Monday, May 21, 2012

Something Smells Fishy

On Saturday morning the kids and I headed to one of our favorite places, The St. Louis Zoo.  Our focus was on Carribbean Cove, a traveling exhibit featuring Cownose and southern stingrays and Bonnethead sharks.  If you live in St. Louis, don't miss the opportunity to see them.  Admission is $3, however, the first hour of operation, it's free.  The exhibit will be open through September 29th.

This year both kids were tall enough to lean over the ledge on their own and pet the docile creatures.  They loved it, though Natalie wasn't keen on the fishy smell.

"What's that smell?  It's making my nose sad," said Natalie.

Saturday, May 19, 2012

With Loving Hands

Today is my grandmother’s birthday.  She passed away last October at the age of 95.  She was a spunky lady who raised 10 children and had 36 grandchildren and 28 great grandchildren. 
She even shared her birthday with her granddaughter, Molly and her great-grandson, Nick.  Happy Birthday Molly and Nick!
With Loving Hands
My grandmother’s hands were colossal to my preschooler eyes.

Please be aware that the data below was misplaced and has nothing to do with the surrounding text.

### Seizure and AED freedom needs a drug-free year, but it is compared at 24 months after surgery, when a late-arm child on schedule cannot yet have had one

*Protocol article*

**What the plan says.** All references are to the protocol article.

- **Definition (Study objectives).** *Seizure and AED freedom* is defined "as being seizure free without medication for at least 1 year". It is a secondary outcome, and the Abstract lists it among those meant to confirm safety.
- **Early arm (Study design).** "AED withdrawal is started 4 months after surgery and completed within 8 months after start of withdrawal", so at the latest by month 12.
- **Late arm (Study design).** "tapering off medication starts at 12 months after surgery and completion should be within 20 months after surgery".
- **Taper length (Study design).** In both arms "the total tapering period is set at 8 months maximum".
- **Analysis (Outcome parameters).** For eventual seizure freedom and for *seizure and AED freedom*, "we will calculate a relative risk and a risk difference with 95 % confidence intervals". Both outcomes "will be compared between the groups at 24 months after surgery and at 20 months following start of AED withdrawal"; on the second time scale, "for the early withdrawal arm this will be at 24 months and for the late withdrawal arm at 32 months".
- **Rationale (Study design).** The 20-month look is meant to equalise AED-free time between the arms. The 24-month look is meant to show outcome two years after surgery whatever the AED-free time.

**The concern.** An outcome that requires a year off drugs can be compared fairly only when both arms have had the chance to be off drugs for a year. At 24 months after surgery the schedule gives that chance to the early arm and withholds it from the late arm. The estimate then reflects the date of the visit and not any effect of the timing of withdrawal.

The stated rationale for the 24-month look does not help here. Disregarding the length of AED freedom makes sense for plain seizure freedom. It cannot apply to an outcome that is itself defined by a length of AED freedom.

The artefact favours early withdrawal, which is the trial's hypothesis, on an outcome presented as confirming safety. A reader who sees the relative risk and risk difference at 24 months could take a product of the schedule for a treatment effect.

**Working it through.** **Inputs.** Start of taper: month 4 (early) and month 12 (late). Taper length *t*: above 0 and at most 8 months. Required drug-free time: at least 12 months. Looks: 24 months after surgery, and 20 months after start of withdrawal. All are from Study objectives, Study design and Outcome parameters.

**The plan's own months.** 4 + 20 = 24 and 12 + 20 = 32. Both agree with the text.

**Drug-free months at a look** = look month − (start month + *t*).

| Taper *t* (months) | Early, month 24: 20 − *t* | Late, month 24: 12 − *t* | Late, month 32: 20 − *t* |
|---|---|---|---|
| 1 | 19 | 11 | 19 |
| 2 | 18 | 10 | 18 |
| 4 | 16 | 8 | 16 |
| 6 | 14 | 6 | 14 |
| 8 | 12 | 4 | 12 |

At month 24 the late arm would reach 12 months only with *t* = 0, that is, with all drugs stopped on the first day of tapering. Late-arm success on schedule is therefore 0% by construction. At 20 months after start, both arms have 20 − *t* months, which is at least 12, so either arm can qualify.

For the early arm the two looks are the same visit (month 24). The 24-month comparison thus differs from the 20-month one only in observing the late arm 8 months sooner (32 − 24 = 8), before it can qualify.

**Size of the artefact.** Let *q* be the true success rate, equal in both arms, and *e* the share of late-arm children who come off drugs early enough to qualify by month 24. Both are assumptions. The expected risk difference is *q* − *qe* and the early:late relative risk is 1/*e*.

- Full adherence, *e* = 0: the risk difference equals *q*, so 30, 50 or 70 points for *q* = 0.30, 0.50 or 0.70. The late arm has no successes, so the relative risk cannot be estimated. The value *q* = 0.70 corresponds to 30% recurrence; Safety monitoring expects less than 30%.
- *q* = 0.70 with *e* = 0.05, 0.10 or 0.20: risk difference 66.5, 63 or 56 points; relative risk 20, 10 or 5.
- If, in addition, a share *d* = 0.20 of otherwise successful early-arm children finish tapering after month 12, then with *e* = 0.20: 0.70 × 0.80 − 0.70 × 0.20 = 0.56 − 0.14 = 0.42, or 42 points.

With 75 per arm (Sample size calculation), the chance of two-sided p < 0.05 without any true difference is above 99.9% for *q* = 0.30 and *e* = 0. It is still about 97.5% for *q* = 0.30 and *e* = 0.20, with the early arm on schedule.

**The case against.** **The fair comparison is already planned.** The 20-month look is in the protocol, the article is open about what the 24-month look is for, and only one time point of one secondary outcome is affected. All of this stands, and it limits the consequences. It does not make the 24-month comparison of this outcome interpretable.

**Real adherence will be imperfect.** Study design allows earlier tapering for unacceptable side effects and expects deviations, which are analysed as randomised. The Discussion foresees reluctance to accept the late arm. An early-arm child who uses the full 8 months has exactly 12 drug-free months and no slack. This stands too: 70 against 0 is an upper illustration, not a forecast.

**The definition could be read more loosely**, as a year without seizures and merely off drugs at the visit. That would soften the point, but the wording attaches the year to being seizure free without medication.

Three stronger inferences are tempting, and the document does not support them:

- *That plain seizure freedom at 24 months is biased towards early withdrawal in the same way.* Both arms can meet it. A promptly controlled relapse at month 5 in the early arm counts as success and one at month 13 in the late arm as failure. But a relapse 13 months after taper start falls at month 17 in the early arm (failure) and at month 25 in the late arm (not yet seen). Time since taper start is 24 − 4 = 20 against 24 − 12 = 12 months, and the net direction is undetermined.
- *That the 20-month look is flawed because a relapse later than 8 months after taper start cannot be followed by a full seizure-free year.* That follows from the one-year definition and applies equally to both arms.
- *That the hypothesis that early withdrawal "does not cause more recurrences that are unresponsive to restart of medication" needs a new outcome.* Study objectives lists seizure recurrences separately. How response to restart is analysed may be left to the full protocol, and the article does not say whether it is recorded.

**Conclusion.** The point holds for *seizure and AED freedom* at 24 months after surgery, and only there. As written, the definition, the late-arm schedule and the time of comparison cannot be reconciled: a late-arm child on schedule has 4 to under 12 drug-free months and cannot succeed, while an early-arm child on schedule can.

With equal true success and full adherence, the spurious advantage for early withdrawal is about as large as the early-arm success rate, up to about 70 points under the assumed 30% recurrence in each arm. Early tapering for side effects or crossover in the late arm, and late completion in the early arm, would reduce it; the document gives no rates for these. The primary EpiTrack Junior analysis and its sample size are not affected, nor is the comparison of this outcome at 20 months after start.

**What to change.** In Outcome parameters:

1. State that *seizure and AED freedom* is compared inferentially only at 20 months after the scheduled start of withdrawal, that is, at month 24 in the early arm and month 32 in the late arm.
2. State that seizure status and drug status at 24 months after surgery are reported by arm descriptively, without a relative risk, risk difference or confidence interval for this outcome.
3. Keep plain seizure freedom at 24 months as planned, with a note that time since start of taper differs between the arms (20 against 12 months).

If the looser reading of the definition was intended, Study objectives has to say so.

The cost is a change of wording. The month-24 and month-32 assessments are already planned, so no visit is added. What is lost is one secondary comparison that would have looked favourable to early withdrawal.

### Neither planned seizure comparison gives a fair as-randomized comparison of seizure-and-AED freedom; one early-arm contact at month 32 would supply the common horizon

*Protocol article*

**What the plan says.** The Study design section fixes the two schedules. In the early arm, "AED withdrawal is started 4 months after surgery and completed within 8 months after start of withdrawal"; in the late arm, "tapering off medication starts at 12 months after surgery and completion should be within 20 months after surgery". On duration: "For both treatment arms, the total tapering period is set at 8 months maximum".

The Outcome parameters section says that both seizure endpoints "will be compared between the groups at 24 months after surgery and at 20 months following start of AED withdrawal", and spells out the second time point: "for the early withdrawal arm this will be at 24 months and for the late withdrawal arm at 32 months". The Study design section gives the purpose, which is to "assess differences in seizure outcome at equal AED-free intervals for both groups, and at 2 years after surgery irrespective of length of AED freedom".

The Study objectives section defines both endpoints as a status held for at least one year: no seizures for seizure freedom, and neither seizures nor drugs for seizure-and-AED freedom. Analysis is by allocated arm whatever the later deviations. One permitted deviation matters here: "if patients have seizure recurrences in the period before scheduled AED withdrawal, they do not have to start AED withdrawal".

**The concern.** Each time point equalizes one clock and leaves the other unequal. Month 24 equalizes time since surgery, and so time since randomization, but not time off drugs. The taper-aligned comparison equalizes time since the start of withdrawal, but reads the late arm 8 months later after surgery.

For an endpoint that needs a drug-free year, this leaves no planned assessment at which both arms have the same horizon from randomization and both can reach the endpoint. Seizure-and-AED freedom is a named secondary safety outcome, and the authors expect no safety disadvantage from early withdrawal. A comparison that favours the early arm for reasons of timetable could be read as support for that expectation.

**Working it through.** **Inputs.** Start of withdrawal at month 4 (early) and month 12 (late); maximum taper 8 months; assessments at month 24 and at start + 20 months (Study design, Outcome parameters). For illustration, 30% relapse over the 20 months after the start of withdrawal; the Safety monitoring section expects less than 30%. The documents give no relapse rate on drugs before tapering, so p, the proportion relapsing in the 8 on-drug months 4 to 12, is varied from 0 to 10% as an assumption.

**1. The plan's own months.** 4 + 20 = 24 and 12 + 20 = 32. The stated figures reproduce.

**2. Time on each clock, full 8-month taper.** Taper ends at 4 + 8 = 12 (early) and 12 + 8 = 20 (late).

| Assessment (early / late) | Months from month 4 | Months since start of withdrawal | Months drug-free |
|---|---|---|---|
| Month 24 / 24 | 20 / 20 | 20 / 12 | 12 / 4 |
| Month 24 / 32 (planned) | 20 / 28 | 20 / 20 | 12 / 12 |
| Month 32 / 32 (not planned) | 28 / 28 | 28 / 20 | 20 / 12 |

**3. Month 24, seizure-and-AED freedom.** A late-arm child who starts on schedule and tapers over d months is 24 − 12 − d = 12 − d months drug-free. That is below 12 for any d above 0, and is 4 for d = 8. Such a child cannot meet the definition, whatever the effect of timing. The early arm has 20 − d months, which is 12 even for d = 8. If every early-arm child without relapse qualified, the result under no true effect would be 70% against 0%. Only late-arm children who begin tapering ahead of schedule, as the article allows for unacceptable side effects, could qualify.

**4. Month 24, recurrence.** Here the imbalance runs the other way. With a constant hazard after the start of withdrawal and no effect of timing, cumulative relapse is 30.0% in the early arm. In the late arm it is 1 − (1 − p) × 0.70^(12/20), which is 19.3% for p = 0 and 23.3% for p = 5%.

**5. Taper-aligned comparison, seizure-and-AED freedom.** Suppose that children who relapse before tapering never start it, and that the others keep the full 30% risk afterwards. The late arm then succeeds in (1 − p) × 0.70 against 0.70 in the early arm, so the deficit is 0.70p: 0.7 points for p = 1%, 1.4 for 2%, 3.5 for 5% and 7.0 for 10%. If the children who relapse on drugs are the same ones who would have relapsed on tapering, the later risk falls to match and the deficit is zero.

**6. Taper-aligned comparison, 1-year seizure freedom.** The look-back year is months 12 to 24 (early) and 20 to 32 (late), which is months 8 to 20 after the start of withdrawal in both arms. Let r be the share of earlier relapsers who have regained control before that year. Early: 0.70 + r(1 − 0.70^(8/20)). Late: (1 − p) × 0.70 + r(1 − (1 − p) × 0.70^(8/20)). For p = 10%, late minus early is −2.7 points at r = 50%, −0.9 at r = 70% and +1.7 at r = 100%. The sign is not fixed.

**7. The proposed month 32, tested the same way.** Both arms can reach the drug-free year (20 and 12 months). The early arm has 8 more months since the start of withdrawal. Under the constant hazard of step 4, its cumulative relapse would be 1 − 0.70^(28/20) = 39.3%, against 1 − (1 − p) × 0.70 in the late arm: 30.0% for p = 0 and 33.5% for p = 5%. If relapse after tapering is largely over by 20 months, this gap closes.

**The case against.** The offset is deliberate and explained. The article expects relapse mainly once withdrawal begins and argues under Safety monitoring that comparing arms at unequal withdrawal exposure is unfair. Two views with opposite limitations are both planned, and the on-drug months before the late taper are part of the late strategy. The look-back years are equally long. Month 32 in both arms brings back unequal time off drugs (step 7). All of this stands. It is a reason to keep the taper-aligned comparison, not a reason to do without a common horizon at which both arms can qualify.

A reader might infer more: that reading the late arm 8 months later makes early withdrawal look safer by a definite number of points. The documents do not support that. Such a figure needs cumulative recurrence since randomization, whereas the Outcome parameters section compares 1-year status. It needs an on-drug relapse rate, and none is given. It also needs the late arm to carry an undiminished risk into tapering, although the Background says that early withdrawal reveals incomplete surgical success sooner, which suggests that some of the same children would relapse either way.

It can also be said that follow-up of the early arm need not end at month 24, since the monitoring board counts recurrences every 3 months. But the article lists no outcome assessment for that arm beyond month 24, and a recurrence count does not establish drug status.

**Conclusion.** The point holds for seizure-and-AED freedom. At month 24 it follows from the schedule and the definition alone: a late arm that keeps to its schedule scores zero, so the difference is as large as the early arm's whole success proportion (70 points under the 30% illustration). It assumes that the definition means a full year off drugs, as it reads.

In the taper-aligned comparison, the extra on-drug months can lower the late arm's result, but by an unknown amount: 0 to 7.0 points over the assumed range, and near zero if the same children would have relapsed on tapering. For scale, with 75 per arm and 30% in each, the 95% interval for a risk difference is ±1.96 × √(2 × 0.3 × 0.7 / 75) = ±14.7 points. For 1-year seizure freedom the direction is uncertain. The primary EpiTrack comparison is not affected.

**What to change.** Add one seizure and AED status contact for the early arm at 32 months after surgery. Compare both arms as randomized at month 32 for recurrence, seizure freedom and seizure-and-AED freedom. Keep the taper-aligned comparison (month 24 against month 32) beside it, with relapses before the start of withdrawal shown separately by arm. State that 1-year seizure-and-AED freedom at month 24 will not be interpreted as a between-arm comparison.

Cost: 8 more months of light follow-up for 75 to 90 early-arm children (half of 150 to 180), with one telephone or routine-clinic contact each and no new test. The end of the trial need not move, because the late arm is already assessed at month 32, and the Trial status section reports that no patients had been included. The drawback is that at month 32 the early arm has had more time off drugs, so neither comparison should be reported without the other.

Thick, knobby digits marked by years of weathering
They tickled the ivories on Christmas Day.
Jingle Bells and Silent Night were favorites 
Strong and familiar
They once washed my newborn skin and made me boloney and mustard sandwiches.
A blur of activity
Palms doubled as measuring cups with fingertips for teaspoons.
They rolled, punched and produced a bit of heaven from flour and lard.
No blue ribbons sought
Her handiwork reserved for feeding an army of kin.
Family squabbles forgotten momentarily
Goodness spread with each airy morsel consumed
They threaded countless needles to create quilted heirlooms
Scraps of colorful fabrics elaborately embroidered
She inherited her mother’s green thumb
Flowering plants and tomatoes thrived under her care
They clapped for me when I blew out candles or donned a cap and gown
They embraced me when I said “I do” or shared news of a baby’s arrival
They counted my newborn’s toes